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When Hazle’s case went to trial, the district court judge ruled that, as a matter of law, Hazle’s constitutional rights had indeed been violated by the revocation of his parole and his resulting imprisonment for 100 additional days.
The judge instructed the jury that Hazle’s rights had been violated and that the jury’s job was simply to determine the amount of damages to which Hazle was entitled.
Hazle sued California state officials, his parole officer, and a private company named Westcare, which contracted with the California Department of Corrections and Rehabilitations to provide drug treatment programs for parolees with drug-related convictions.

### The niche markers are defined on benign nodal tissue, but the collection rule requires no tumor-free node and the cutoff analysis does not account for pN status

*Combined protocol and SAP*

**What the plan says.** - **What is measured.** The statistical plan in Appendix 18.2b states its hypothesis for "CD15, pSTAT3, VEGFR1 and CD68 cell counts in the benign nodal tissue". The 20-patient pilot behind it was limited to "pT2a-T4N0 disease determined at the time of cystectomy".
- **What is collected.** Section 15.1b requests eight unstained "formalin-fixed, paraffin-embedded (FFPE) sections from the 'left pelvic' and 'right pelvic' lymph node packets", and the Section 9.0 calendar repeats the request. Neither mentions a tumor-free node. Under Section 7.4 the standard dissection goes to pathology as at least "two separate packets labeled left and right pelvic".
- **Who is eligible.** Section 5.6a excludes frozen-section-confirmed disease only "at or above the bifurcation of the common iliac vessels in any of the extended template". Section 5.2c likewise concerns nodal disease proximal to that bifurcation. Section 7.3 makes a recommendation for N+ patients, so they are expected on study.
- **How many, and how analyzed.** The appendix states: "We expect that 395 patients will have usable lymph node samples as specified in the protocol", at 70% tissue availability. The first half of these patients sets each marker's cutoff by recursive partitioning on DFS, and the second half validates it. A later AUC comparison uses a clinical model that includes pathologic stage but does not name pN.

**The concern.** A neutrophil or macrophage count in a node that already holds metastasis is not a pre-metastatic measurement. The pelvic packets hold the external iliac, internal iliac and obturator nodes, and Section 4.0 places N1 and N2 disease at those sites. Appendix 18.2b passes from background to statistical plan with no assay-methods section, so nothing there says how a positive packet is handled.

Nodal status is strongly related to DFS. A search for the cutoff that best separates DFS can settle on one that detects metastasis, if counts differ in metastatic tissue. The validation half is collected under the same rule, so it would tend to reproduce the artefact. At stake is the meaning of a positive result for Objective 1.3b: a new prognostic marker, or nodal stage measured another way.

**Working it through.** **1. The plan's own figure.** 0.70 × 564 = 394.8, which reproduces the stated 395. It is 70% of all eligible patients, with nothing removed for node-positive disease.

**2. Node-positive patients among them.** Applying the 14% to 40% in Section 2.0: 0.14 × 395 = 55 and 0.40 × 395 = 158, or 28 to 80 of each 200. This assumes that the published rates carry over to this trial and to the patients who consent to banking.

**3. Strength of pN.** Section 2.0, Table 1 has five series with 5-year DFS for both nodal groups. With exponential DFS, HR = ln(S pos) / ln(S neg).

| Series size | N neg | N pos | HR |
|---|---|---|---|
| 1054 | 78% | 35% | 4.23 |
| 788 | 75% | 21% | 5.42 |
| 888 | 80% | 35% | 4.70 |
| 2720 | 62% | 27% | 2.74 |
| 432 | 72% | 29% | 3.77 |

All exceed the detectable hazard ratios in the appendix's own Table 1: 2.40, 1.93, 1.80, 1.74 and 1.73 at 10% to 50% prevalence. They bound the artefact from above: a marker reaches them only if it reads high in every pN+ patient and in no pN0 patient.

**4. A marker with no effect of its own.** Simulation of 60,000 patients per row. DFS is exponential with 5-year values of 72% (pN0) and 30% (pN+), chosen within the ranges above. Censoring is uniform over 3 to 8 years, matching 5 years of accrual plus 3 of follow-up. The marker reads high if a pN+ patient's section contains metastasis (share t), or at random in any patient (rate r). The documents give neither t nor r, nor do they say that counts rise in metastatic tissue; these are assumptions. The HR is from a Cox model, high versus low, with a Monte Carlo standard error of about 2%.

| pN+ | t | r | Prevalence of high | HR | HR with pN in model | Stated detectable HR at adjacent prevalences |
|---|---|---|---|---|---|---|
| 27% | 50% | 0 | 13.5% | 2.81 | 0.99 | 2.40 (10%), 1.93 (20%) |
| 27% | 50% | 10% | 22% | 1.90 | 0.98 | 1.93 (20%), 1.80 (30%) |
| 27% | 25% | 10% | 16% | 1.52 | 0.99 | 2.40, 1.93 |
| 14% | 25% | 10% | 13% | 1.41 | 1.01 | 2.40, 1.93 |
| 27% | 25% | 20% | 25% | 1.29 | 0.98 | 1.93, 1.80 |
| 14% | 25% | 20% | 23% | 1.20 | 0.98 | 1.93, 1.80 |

The jury returned with a verdict of no damages for the violation of Hazle’s constitutional rights.On appeal, the Ninth Circuit ruled that, as a matter of law, the jury was required to award Hazle monetary damages to compensate him for the violation of his constitutional rights and wrongful imprisonment.